Blue, Gold...and Green!
(Posted June 4, 2014)
Emily Harakal, a senior at Juniata and a co-president of Environmental Coalition, speaks about some of the club's activities and goals to promote a greener future for Juniata.
Q: What does the Environmental Coalition club do?
A: The club does a mix of advocacy activities, community service and outdoor activities. This past weekend we participated in a Raystown Lake cleanup. We also try to increase recycling on campus and something that we try to promote is the use of the green clamshells on campus. They can be purchased in Muddy for $6 and because they're reusable, they reduce the consumption and waste of the plastic to go containers. We participated in Circle K's Youth Carnival earlier in April by setting up tables where kids could plant seeds and make birdfeeders. We do cleanups of campus a few times a year when we see trash piling up, especially behind Ellis, and we usually do a kayak trip every semester. Right now, we're working with the Community Service Office to promote the Terracycle program, which is in all the dorms. We collect old shoes, old shampoo bottles and other items that people would normally throw away.
Q: What was your Earth Day event?
A: We tried to do an event on the quad with the Planting Seeds club on Earth Day but we unfortunately got rained out. We ended up setting up under the Cloister Arch and some people did participate. This event was Planting Seeds' idea and we just helped out. It was unfortunate that it rained, but we just had to work with the weather.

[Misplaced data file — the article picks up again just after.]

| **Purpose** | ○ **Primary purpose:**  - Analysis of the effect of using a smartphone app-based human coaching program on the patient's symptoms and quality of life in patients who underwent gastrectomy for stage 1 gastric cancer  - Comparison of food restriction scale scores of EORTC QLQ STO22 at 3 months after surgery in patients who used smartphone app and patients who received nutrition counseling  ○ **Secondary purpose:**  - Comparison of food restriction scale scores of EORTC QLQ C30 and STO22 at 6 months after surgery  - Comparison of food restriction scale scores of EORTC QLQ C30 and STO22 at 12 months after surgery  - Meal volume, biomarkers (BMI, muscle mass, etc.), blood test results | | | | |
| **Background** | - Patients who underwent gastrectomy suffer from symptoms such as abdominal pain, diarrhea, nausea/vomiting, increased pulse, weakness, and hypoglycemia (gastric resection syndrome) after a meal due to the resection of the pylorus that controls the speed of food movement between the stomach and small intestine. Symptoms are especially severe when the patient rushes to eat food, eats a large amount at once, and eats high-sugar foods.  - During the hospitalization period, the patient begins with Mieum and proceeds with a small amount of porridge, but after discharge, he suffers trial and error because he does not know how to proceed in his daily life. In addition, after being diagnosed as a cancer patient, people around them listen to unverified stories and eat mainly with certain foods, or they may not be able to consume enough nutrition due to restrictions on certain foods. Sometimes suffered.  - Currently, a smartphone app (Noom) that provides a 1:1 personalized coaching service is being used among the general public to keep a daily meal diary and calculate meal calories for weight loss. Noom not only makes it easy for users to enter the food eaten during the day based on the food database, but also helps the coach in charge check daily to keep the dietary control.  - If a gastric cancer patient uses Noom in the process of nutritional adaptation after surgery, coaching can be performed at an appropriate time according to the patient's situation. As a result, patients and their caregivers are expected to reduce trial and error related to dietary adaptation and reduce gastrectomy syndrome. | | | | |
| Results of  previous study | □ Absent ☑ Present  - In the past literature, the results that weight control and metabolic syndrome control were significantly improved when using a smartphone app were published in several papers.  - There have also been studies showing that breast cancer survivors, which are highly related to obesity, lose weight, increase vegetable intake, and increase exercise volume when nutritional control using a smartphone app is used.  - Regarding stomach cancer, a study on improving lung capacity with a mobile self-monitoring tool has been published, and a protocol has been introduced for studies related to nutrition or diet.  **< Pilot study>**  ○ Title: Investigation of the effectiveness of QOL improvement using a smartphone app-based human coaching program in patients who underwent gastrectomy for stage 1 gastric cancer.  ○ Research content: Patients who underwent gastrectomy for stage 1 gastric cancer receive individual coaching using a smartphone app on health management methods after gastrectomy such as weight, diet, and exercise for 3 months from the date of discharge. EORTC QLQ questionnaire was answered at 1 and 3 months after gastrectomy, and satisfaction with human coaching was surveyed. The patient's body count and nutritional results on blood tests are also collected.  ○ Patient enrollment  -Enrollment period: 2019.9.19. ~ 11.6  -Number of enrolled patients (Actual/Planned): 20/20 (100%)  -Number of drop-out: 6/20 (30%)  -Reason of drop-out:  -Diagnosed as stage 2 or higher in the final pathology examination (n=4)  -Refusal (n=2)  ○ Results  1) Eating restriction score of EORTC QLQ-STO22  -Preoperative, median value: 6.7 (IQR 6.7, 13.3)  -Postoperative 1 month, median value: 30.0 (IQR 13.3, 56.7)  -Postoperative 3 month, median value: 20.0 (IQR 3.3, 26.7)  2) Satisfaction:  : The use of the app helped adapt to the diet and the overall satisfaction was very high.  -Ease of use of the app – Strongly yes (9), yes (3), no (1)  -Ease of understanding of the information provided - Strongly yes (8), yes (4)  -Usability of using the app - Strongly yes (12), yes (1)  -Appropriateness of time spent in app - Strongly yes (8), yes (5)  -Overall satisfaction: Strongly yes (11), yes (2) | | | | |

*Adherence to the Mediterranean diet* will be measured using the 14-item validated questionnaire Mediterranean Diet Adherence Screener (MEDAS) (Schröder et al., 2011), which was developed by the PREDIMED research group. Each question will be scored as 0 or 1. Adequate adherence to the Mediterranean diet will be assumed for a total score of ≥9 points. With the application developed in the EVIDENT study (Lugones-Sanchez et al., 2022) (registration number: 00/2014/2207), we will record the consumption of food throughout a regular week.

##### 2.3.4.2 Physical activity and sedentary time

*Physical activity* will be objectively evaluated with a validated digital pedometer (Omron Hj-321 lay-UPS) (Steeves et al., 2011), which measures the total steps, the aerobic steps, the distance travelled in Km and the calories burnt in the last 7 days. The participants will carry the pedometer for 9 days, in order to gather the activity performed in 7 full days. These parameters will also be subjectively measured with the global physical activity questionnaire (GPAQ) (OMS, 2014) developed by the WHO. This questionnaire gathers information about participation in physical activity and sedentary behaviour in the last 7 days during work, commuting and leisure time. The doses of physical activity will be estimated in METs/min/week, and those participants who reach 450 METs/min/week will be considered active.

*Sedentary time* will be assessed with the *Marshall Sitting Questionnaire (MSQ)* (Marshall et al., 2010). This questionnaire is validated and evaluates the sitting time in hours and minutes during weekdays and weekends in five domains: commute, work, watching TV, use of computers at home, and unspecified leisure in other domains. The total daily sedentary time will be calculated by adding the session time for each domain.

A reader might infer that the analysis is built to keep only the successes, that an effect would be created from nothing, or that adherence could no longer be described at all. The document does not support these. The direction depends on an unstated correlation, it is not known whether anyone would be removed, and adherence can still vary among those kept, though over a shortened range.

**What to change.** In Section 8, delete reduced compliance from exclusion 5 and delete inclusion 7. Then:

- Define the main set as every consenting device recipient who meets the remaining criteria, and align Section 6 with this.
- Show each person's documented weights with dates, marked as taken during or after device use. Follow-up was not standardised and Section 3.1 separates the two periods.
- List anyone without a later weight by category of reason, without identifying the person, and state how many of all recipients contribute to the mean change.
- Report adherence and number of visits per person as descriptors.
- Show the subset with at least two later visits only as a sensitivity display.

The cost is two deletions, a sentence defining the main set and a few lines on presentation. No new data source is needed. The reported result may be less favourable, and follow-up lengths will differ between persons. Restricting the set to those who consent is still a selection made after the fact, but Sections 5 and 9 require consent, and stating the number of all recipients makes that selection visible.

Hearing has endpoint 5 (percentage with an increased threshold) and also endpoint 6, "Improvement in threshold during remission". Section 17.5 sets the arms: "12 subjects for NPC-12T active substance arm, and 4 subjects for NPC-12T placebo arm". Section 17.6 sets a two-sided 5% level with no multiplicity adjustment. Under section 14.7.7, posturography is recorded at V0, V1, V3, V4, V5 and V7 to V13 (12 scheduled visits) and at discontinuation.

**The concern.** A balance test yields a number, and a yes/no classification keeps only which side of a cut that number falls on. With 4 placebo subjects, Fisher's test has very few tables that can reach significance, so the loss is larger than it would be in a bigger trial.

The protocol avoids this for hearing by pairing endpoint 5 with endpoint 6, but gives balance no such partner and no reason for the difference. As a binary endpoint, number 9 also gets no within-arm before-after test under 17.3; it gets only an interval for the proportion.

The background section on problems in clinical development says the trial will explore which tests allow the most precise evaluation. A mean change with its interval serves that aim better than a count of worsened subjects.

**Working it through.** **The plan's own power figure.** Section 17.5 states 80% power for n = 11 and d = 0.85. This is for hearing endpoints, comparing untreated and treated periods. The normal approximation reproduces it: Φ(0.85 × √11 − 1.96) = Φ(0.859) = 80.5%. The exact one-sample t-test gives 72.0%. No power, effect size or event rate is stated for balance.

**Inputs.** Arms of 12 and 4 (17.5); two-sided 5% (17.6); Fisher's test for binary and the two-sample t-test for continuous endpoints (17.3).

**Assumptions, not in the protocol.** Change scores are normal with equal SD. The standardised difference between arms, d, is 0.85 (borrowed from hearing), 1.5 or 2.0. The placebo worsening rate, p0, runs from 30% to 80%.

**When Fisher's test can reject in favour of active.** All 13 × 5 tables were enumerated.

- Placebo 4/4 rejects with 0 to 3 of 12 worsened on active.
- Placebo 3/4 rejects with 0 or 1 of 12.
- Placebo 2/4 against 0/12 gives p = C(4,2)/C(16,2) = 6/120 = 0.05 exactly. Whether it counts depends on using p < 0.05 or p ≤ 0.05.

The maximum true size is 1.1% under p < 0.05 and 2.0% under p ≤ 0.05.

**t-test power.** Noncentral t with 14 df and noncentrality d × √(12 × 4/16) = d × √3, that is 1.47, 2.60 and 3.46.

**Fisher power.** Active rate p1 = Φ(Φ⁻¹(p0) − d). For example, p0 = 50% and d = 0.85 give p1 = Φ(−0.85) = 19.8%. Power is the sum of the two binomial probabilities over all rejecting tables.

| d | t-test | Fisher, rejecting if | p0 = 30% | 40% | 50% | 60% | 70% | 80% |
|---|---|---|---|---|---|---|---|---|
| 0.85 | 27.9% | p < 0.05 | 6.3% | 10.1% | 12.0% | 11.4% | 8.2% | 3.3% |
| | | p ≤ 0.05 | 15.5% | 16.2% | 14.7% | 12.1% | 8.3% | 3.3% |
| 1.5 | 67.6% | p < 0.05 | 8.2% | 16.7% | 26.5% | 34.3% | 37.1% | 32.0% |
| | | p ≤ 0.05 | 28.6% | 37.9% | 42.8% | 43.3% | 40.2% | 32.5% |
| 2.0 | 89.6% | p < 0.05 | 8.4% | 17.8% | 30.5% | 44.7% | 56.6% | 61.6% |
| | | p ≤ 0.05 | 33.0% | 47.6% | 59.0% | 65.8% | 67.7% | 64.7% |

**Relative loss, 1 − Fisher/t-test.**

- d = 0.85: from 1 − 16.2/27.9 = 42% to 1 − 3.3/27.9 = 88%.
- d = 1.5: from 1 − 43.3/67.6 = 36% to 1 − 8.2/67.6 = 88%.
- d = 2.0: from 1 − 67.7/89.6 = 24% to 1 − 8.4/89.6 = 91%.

Q: Why is the club important to you?
A: A lot of students in the club and students at Juniata in general, are very passionate about climate change, recycling and advocacy. Having this club provides a space where students can meet every week to talk about these things. Being a part of a group, you have more power to change things. It's important for people who care to be able to come together. We also do fun outdoorsy stuff too. I'm really happy because we have a lot of really great members this year. We have people who come every week and it's really fun.
Q: What is the Juniata farm?
A: The Juniata farm is on Route 26. It's about a five-minute drive from campus. There's an agro-ecology class that meets every couple weeks and we have open space to plant things, so we also have students who work there over the summer. Our big project in the winter is composting the food waste from Sodexo. That's a big deal because we get 15 buckets or more of food waste. We make it into compost to use at the farm and it also gets rid of the waste Sodexo produces. Many people don't know this, but in the garden right behind BAC, there's a compost pit where students who collect their own food waste can bring the waste to the site to be composted.
Hannah Jeffery '16 Juniata Online Journalist
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